Monday, August 30, 2010

Focus on the Family cites George Rekers in fighting anti-bullying efforts

Focus on the Family is targeting anti-bullying efforts in schools, claiming that they actually push the so-called "gay agenda." According to The Denver Post:

As kids head back to school, conservative Christian media ministry Focus on the Family perceives a bully on the playground: national gay-advocacy groups.

School officials allow these outside groups to introduce policies, curriculum and library books under the guise of diversity, safety or bullying-prevention initiatives, said Focus on the Family education expert Candi Cushman.

"We feel more and more that activists are being deceptive in using anti-bullying rhetoric to introduce their viewpoints, while the viewpoint of Christian students and parents are increasingly belittled," Cushman said.

This stance against anti-bullying efforts seem to be part of a larger campaign by Focus on the Family to push the inaccurate notion that "homosexuals are indoctrinating children in America's schools." This effort is led by Cushman by way of the site,

The following article in the American Family Association's One News Now goes into more detail about Cushman's claims and efforts:

With the new school year starting up, many parents are concerned about homosexual promotion in public schools, so a prominent pro-family group is informing parents about what they can do to protect their kids.

Candi Cushman, education analyst for Focus on the Family's CitizenLink, tells OneNewsNow that one simple way to stay on top of the issue is to go to the school's online library catalog.

"Enter key terms in the search function like 'lesbian,' 'gay,' 'sexual orientation' and 'gender identity'...and if you start pulling up a lot of books with homosexual themes, that's a real red flag to you because technically, the library should reflect the school curriculum," Cushman explains. "It's also a place teachers can go to pull out resources for use in the classroom."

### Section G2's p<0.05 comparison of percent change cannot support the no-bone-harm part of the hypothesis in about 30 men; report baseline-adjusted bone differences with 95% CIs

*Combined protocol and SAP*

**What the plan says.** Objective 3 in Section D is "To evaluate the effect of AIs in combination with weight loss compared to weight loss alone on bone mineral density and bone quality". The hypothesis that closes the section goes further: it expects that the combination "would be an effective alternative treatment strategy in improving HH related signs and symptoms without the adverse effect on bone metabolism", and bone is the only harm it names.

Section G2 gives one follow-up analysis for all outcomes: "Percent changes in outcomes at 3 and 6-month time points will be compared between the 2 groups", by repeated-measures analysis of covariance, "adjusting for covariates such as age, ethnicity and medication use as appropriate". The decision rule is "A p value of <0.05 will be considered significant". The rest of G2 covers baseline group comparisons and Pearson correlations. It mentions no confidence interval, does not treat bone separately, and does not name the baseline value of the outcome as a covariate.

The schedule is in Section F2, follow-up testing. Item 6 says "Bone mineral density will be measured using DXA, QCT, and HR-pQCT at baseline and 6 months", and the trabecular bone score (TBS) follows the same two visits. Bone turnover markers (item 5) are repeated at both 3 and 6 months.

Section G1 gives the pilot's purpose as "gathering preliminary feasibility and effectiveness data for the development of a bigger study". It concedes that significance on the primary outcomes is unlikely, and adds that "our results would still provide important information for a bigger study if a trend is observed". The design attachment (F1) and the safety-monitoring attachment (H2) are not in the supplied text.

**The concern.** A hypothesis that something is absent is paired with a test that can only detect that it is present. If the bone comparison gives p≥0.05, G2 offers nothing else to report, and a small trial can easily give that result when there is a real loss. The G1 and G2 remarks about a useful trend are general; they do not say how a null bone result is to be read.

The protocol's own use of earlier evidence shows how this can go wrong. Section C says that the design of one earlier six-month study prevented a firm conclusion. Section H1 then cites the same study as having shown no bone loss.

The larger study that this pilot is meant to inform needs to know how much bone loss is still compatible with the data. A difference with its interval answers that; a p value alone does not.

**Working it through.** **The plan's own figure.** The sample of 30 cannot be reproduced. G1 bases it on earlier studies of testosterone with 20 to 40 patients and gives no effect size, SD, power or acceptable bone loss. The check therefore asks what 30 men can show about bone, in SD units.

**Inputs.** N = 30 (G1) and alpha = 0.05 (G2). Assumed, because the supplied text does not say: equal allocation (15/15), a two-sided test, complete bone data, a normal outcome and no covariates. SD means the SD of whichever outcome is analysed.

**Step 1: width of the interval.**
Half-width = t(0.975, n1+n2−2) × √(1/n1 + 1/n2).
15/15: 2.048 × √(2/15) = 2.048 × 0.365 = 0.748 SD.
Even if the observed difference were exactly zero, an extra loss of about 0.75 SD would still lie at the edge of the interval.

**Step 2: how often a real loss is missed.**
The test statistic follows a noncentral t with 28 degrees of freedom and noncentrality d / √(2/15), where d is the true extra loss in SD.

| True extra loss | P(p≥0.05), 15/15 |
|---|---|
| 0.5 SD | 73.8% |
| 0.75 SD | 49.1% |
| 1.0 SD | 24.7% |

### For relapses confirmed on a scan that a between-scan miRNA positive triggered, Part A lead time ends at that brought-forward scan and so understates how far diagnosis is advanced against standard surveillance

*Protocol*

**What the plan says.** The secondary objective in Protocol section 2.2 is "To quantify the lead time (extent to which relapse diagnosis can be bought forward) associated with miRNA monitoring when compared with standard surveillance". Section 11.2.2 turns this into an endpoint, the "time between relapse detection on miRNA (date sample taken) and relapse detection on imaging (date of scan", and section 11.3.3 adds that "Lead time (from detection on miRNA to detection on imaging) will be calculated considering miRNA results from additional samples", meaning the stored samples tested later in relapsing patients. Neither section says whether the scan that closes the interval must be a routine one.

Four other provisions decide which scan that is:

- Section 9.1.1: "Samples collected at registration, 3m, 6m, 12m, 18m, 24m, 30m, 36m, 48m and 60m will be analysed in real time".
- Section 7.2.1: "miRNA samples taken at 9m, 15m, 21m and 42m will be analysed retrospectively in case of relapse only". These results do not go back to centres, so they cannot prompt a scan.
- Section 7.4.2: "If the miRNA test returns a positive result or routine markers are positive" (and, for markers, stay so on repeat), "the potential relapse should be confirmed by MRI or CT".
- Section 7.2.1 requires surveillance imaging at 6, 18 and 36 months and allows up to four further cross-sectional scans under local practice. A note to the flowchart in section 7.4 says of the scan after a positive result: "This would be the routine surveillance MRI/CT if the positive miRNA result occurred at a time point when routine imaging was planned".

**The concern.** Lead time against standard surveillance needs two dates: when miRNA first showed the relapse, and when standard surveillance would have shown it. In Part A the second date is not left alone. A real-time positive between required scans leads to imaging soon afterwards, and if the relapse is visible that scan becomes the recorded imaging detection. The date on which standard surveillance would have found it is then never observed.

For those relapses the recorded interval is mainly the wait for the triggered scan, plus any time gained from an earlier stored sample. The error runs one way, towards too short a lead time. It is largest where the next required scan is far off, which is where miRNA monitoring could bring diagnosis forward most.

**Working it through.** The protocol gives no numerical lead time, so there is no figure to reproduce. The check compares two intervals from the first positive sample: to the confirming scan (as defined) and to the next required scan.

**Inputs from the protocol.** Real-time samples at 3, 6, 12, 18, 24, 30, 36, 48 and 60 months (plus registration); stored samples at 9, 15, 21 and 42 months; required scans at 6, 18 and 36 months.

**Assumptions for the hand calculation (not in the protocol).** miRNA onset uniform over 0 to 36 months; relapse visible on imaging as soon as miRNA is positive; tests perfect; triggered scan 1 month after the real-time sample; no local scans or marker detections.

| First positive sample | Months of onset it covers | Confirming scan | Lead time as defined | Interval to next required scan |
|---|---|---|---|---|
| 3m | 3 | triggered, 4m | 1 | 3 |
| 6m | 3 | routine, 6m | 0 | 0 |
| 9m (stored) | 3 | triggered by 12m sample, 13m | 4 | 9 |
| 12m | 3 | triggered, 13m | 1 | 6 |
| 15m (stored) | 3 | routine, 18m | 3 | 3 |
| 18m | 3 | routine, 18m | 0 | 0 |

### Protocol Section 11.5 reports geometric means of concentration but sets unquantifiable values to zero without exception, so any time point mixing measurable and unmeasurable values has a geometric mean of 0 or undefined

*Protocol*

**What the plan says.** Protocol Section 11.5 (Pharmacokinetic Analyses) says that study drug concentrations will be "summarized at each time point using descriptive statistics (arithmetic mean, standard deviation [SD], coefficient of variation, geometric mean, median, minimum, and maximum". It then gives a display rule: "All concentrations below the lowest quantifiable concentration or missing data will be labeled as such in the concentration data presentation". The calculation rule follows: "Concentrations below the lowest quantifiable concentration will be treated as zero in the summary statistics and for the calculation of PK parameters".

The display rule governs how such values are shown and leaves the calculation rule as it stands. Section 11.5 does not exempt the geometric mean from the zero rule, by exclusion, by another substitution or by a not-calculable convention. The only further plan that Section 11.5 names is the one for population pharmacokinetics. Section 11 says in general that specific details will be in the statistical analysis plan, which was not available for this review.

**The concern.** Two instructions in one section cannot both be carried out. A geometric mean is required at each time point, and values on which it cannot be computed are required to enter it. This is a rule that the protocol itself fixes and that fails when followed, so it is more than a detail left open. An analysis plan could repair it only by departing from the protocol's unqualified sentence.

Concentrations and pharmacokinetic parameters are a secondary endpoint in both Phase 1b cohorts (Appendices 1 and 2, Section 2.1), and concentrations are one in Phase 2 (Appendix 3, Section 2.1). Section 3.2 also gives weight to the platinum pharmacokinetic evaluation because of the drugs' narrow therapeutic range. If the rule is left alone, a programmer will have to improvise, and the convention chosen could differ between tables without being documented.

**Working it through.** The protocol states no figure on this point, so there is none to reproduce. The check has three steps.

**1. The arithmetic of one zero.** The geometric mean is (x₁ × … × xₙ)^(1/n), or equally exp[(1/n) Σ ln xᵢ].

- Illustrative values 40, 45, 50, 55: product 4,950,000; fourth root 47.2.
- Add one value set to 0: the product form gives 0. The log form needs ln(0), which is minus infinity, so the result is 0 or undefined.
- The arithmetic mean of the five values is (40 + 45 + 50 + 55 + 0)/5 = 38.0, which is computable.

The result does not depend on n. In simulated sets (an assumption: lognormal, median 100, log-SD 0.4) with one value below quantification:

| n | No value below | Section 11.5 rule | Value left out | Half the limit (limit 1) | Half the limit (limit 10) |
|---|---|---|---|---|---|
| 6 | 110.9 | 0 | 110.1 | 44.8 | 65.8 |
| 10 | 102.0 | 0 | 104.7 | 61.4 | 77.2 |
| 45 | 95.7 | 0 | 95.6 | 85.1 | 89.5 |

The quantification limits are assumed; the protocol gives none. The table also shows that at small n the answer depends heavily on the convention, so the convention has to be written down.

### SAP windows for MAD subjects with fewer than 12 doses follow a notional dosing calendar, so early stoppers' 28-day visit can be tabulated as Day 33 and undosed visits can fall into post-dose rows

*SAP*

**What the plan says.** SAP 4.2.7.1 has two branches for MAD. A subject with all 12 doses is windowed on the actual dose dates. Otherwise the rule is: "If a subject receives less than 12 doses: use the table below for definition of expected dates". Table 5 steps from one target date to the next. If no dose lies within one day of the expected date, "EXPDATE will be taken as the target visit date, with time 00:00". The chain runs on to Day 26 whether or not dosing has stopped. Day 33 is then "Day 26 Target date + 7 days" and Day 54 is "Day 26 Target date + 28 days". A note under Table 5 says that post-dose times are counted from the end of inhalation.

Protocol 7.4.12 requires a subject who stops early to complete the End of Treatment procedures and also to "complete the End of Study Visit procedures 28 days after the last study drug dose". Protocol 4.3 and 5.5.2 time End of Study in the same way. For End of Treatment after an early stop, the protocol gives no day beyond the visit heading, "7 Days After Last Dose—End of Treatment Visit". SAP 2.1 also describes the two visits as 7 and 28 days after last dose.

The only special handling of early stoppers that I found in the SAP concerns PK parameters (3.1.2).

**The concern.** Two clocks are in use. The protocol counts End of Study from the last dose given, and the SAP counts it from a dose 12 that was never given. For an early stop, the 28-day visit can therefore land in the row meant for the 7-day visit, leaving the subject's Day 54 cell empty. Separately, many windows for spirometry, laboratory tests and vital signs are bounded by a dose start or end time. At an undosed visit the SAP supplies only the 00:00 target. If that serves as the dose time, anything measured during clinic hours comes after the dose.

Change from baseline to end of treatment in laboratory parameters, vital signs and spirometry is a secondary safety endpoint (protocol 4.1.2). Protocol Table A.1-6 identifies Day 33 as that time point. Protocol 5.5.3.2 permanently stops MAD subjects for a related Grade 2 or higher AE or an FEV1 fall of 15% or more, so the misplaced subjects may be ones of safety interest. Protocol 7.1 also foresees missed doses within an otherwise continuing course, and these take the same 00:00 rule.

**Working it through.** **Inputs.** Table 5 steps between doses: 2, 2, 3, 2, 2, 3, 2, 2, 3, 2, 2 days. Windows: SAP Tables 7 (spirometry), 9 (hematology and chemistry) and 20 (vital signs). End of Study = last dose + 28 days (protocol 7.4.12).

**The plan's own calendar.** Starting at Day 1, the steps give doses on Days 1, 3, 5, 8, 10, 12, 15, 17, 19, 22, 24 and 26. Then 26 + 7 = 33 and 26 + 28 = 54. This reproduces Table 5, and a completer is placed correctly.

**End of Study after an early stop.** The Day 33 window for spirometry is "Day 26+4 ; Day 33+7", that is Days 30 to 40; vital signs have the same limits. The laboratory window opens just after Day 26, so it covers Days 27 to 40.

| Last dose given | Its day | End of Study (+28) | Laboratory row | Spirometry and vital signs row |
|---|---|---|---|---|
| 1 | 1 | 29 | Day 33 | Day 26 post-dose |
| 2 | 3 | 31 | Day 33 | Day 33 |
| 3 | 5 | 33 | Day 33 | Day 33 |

It also seems that a major bone of contention of Cushman and Focus on the Family is a booklet which was put out by GLSEN (the Gay, Lesbian and Straight Education Network) to be distributed to school officials entitled Just the Facts About Sexual Orientation and Youth.

The contention by Cushman and Focus on the Family is that this booklet is wrong and "one-sided." Eliza Byard, head of GLSEN, told The Denver Post that while GLSEN thought up the idea, the booklet was actually written by a coalition of 18 medical, mental-health and education organizations.

Now to combat this, Focus on the Family has a piece on the True Tolerance site called  Just The Real Facts Please which supposedly gives a refutation of the GLSEN booklet. Just The Real Facts Please is a part of a packet that parents are encouraged to give to school officials.

But it's obvious that Focus on the Family didn't research its facts well. Three errors stick out greatly.

On page 22 is this claim:

According to a scientific article published in the journal Pediatrics, nearly 26 percent of 12-year-olds are unsure about their sexuality. The study showed that this uncertainty diminished significantly in older age groups. So pushing a particular sexual agenda onto children during this vulnerable time period is irresponsible, and can even amount to taking emotional advantage of youth.

The article in question is from Gary Remafedi, M.D., M.P.H., a professor of pediatrics at the University of Minnesota. And on more than one occasion, Remafedi has complained about how it was being distorted.

Another distortion is the following on page 17:

Dr. Robert Spitzer, a pro-gay ally and former APA (American Psychiatric Association) Fellow—as well as a Professor of Psychiatry and Chief of Biometrics at Columbia University—published his study of 200 men and women who had reported some change "from homosexual to heterosexual orientation that lasted at least five years." He found that "almost all of the participants reported substantial changes in the core aspects [of] sexual orientation, not merely overt behavior." He also noted that “participants reported benefit from nonsexual changes, such as decreased depression.”

The problem with this citation is that Cushman omitted the fact that Spitzer later continuously complained that his work was being distorted. In addition, in a 2006 interview with the Los Angeles Times, Spitzer said that he now believes that some of those he interviewed for his study may have been either lying to him or themselves. - Ex-Gays Seek a Say in Schools, Los Angeles Times, May 28, 2006